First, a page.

Gregg Never Gives Up

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Consider the fact that the average playing career in the NFL is three and half seasons according to the NFL Players Association.

Also consider that during this era of free agency, player tenure with a single organization is getting shorter and shorter. At the same time, players are getting bigger, stronger and faster.

So how is it that a supposedly undersized and overlooked defensive lineman is enjoying such a long and storied career with the Baltimore Ravens?

Just how does Kelly Gregg do it?

"Ah man," he said with his ever-present smile on display. "It's really not that complicated. Just keep working."

Gregg has been a major contributor on the defensive line for the Ravens since 2001. He really does it all. He occupies blockers allowing the linebackers behind him to fly around all over the field. He is a tackling machine, entering this season ranked second on the Ravens' all-time tackles list with 618 stops.

Unfortunately for opposing offenses, Gregg is as motivated as ever after having to miss the entirety of last season with a knee injury.

"That was tough," Gregg said of missing the 2008 season. "I couldn't wait to come back and help out this team."

The return of Gregg to the starting lineup only bolsters what was already one of the most intimidating defensive lines in the NFL. As with many success stories, his place among the defensive elite wasn't exactly handed to him.

"It wasn't easy," Gregg said. "I just had to scrap."

Despite racking up 117 tackles as a senior at Oklahoma, many scouts thought Gregg lacked ideal height to make a significant impact in the NFL. He's an even 6-foot.

In 1999, he was drafted in the sixth round by the Cincinnati Bengals only to be cut before the final roster was set. Since then, he's done nothing but prove his skeptics wrong, becoming one of the most respected and successful defensive lineman in the NFL.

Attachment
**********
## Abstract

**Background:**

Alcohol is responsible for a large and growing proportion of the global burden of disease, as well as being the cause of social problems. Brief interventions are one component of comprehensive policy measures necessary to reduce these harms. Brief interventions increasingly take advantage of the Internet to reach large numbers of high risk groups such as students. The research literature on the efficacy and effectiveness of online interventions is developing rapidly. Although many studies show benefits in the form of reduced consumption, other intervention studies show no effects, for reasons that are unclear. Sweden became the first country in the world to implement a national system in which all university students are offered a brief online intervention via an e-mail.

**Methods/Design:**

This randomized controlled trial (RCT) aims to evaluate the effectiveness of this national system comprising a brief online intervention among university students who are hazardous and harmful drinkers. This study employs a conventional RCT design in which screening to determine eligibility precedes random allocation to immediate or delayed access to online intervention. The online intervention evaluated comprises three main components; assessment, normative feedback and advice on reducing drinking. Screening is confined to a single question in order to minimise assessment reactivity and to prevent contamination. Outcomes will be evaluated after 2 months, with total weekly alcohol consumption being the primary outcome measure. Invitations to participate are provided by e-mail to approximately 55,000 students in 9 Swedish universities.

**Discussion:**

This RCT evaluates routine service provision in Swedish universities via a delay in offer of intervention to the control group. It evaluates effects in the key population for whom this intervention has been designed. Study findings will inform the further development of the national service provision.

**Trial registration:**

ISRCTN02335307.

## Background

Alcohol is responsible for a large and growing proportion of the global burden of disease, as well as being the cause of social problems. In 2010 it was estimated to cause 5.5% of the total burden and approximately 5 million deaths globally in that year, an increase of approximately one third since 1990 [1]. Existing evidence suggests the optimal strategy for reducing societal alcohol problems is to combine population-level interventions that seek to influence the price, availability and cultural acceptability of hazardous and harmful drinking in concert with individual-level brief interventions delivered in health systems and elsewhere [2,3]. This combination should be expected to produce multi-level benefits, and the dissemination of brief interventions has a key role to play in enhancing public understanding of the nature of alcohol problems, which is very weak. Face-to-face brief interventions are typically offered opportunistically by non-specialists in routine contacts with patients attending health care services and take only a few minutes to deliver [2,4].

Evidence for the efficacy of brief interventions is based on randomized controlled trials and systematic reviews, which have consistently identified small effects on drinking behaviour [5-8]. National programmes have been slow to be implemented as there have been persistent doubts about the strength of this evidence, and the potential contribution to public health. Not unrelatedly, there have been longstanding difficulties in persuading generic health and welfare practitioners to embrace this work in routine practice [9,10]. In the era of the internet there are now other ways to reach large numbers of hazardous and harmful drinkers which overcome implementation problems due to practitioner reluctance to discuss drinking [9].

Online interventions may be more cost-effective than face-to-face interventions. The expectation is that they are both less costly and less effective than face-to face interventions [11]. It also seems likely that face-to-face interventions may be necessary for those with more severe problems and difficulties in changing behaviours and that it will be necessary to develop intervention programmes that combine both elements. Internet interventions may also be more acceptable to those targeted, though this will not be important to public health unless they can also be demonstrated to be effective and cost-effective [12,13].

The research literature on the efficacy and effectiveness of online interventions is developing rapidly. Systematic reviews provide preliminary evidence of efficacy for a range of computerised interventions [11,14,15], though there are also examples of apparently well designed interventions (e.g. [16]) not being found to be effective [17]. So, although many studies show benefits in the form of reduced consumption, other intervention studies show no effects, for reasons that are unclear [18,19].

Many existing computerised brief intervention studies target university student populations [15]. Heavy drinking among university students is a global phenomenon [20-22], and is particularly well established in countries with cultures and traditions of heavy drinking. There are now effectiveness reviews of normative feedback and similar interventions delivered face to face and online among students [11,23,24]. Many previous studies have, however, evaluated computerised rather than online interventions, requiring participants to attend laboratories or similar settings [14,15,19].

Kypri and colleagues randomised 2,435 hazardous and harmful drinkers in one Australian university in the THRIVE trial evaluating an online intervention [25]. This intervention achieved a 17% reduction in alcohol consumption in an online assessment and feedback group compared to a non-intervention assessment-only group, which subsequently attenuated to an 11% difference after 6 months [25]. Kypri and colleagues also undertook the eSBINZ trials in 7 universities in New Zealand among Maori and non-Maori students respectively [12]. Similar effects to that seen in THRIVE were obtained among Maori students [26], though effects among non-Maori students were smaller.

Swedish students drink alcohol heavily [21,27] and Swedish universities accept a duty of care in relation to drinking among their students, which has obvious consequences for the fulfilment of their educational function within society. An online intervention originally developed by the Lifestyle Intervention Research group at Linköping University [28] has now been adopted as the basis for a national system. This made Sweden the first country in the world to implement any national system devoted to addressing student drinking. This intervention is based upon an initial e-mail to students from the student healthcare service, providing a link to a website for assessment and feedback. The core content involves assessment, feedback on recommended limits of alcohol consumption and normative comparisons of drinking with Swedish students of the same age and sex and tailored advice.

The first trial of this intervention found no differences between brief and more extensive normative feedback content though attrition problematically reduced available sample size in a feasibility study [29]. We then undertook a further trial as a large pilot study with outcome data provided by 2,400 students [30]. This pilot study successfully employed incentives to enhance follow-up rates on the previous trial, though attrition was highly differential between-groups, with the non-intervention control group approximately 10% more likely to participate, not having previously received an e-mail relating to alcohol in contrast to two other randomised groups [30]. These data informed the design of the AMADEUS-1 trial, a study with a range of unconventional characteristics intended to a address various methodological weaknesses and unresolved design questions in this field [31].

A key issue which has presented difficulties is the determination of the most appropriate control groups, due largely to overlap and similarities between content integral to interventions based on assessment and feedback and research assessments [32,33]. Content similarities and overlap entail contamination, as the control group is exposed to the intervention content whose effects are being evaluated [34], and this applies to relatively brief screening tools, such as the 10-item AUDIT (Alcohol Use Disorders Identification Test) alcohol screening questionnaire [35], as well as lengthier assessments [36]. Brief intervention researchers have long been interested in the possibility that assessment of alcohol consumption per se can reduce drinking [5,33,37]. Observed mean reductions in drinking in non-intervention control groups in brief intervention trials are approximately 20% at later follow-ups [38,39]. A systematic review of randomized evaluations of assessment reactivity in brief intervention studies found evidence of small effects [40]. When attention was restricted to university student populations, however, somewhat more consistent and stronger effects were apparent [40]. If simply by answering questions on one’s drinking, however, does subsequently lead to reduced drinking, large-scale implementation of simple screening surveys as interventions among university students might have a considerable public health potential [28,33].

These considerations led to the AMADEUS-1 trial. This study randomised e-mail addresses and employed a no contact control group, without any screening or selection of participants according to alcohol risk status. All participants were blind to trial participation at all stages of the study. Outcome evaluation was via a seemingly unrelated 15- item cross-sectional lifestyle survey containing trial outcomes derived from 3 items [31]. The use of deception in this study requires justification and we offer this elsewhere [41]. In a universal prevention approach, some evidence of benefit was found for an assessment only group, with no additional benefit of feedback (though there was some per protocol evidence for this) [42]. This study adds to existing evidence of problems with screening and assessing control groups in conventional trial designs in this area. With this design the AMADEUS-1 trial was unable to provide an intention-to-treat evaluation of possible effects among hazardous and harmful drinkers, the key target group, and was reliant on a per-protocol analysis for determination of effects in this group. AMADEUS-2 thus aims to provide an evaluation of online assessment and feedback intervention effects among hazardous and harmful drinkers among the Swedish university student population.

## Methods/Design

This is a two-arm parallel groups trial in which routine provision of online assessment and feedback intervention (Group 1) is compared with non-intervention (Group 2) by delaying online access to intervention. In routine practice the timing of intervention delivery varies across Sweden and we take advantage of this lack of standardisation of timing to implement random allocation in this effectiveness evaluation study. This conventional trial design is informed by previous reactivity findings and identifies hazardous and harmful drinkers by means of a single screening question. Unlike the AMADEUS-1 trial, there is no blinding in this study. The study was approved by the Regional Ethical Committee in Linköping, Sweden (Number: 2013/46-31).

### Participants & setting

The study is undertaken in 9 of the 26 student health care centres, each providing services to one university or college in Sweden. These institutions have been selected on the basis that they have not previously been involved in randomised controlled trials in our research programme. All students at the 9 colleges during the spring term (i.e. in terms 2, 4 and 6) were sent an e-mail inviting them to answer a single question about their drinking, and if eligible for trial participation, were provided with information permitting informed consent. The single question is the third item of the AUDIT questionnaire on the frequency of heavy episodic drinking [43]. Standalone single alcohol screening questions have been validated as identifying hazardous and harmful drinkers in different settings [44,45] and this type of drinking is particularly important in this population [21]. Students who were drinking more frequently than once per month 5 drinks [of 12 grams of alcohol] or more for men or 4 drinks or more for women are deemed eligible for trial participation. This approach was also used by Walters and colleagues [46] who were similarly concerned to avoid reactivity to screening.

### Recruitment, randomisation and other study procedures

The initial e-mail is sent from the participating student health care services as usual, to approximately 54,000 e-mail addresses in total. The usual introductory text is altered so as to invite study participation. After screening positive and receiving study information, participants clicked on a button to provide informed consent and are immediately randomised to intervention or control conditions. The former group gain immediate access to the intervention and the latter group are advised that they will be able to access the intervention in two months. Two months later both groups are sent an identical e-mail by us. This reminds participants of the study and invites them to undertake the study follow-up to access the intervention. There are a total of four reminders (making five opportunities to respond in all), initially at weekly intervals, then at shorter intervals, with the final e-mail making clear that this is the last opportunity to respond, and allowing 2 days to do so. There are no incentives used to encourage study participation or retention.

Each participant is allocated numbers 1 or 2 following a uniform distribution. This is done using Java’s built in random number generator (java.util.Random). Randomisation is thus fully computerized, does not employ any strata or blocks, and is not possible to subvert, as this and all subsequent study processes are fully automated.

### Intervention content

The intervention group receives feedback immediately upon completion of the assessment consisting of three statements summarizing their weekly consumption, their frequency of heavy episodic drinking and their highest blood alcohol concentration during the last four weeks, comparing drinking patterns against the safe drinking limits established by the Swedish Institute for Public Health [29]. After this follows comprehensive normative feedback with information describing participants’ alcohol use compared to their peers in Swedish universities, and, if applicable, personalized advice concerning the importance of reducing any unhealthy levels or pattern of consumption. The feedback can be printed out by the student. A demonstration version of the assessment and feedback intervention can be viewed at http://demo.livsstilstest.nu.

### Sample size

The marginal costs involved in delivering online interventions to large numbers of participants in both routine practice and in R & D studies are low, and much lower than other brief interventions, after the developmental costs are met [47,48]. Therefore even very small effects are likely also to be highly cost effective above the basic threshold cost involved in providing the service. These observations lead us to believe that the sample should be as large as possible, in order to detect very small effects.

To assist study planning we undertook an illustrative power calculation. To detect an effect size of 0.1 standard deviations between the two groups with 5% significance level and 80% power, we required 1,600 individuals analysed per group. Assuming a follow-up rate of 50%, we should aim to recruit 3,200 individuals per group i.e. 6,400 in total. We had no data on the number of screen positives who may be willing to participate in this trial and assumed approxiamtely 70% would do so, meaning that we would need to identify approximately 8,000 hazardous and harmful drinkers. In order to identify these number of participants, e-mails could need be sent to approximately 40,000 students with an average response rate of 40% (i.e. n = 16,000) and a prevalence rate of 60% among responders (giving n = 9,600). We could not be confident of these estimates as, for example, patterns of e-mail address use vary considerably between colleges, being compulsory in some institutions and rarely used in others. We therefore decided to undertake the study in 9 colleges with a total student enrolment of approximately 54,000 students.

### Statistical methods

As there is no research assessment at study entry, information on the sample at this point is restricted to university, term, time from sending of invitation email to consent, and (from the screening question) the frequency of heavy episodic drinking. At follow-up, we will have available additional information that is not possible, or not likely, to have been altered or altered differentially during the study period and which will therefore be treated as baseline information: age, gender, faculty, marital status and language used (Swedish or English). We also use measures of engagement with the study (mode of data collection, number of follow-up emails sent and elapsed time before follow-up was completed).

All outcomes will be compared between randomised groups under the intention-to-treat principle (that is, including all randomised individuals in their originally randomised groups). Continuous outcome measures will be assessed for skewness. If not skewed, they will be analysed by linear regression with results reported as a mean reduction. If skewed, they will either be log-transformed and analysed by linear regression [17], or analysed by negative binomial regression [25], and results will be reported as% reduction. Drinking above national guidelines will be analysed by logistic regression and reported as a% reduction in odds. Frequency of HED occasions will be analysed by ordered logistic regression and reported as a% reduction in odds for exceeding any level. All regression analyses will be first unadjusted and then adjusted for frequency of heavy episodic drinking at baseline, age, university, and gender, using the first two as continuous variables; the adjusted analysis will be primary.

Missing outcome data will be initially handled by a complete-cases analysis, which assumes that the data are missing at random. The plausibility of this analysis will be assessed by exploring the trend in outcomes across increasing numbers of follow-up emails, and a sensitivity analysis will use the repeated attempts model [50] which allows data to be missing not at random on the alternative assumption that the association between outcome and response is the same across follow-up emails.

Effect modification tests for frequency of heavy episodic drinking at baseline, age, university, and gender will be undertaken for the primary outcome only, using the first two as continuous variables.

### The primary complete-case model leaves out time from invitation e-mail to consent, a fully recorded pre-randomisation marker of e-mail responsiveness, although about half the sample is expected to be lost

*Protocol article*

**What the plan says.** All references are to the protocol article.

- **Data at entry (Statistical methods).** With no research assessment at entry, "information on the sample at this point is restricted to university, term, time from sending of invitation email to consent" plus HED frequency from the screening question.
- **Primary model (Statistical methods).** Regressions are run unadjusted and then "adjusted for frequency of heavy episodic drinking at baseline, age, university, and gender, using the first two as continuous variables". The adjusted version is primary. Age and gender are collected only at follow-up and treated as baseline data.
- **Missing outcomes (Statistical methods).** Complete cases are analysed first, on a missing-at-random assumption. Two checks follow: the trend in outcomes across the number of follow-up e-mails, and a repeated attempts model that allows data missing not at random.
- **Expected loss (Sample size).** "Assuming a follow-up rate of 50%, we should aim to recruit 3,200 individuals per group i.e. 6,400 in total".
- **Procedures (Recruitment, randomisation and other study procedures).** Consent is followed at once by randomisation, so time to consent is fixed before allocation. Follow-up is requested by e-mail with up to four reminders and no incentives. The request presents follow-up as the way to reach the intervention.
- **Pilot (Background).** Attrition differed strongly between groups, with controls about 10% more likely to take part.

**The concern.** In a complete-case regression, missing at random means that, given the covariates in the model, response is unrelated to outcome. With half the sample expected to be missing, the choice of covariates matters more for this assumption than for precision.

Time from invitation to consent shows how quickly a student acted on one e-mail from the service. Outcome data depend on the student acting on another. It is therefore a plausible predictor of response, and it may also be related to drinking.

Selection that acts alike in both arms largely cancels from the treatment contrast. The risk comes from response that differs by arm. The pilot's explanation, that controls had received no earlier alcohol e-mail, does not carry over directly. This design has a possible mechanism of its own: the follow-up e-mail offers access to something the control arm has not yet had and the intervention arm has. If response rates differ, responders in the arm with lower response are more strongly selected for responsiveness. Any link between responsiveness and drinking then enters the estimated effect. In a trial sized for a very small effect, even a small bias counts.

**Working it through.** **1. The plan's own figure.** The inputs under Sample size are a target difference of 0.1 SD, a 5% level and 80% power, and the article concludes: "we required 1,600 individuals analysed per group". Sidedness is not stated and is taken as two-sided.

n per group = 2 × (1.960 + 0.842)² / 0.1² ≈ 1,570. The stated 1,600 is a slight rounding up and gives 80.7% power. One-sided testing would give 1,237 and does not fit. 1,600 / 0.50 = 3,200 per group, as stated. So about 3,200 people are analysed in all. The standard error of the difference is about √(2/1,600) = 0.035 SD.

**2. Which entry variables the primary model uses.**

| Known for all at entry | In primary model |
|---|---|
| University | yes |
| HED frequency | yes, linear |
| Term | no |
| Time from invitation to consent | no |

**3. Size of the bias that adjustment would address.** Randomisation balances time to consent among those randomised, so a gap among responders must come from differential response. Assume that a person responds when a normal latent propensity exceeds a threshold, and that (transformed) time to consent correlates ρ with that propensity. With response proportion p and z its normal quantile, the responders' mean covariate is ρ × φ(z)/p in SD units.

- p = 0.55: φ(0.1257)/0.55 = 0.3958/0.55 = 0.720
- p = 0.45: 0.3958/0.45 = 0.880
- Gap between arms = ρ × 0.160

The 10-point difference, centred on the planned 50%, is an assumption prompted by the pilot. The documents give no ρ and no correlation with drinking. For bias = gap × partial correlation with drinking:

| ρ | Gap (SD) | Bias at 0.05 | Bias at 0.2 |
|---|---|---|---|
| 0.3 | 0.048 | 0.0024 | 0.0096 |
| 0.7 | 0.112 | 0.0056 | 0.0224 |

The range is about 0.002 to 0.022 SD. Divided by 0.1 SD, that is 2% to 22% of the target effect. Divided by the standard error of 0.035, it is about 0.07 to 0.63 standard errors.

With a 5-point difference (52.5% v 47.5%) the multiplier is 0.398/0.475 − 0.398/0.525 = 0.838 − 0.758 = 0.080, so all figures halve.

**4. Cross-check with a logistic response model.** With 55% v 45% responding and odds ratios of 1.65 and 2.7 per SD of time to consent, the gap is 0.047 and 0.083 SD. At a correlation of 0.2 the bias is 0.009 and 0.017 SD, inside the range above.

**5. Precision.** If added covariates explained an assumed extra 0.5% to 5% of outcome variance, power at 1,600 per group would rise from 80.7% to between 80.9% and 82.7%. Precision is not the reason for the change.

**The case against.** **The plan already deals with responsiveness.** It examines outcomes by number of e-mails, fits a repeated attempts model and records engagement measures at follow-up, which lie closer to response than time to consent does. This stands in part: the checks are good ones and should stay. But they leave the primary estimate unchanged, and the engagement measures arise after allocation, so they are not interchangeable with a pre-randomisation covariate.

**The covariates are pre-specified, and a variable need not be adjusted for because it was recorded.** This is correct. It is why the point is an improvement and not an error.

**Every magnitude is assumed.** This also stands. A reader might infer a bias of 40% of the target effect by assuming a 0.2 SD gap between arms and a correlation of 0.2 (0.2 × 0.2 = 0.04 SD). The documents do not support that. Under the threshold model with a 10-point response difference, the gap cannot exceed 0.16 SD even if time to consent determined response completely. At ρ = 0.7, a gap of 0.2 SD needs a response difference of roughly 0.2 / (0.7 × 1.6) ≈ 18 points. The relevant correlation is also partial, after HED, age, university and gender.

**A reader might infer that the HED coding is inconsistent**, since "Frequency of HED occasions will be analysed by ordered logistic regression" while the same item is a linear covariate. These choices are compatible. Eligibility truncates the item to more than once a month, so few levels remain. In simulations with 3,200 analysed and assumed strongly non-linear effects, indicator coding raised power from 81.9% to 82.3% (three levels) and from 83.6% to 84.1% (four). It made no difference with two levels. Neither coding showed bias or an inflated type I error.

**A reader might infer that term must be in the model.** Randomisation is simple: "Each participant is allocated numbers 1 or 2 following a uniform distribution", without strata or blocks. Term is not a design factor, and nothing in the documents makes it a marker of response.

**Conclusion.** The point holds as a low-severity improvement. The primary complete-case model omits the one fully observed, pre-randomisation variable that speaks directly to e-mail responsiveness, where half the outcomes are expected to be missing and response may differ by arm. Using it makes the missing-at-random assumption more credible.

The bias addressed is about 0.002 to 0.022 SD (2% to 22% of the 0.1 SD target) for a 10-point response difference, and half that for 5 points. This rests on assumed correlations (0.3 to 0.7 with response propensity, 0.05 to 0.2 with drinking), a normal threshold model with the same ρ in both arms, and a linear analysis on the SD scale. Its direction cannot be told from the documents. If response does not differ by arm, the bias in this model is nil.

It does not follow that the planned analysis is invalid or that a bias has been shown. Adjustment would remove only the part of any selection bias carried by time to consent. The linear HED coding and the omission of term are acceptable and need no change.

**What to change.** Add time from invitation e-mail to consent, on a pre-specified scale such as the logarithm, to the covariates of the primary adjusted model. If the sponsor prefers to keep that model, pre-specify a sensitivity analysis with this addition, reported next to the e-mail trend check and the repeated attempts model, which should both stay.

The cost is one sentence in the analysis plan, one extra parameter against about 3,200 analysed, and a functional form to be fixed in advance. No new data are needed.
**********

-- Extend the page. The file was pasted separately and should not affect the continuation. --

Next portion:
Previous to his injury last season, Gregg led all NFL interior defensive linemen in tackles from 2002-2007.

Gregg actually attributes much of his success to his short stature. "I think my size is an asset," said Gregg. "I get low and don't get stood up like a lot of tall guys."
What he may lack in height, he more than makes up for in power, leverage and technique. Surprisingly enough, it was Gregg's time spent on the wrestling mat that has helped him excel in the NFL.

"Oh it's all about wrestling," said Gregg. "Wrestling was my favorite sport and it still helps me out on the field."

It should be noted that in Oklahoma – a hotbed of high school wrestling – Gregg was a three-time state champion in the heavyweight division. Melding his wrestling experiences with his careful study of the game served him well in his first years in the league. On the practice squad with the Ravens in 2000, Gregg was fortunate enough to learn from some of Baltimore's best.

"On the practice squad I learned so much from guys like Goose [Tony Siragusa] and [Michael] McCrary," Gregg said. "McCrary was kind of undersized, but I learned how to practice and how important technique is if you want to be successful in this league."

It is not the accolades or awards driving Gregg to improve upon his already stellar career. The main reason he works so tirelessly is simply because it was what he was raised to do.

"I learned so much from my parents," said Gregg. "They just always woke up and went to work every day. They were hard workers and that's one thing that stuck with me. We all just worked and that's it."

As humble as he is, Gregg's accomplishments on the field are not lost upon his coaches and fellow teammates.

"It's huge having Kelly Gregg back," said Haloti Ngata this preseason. "He does great things for us and it's great that I can still watch him on film and learn from him."

Now in his tenth season in the NFL, Gregg has no plans of slowing down.

"My goals for this season are simple," said Gregg. "I just want to work, be productive and hopefully win the big one."

It may seem like quite some time since he was just another player on the practice squad. But those are days Gregg will always remember.

"I tell this to the guys on the practice squad all the time; if I can make it, you can make it," said Gregg. "Just keep working. Work really hard. Get ready for your opportunity because it's going to come and take advantage of it."

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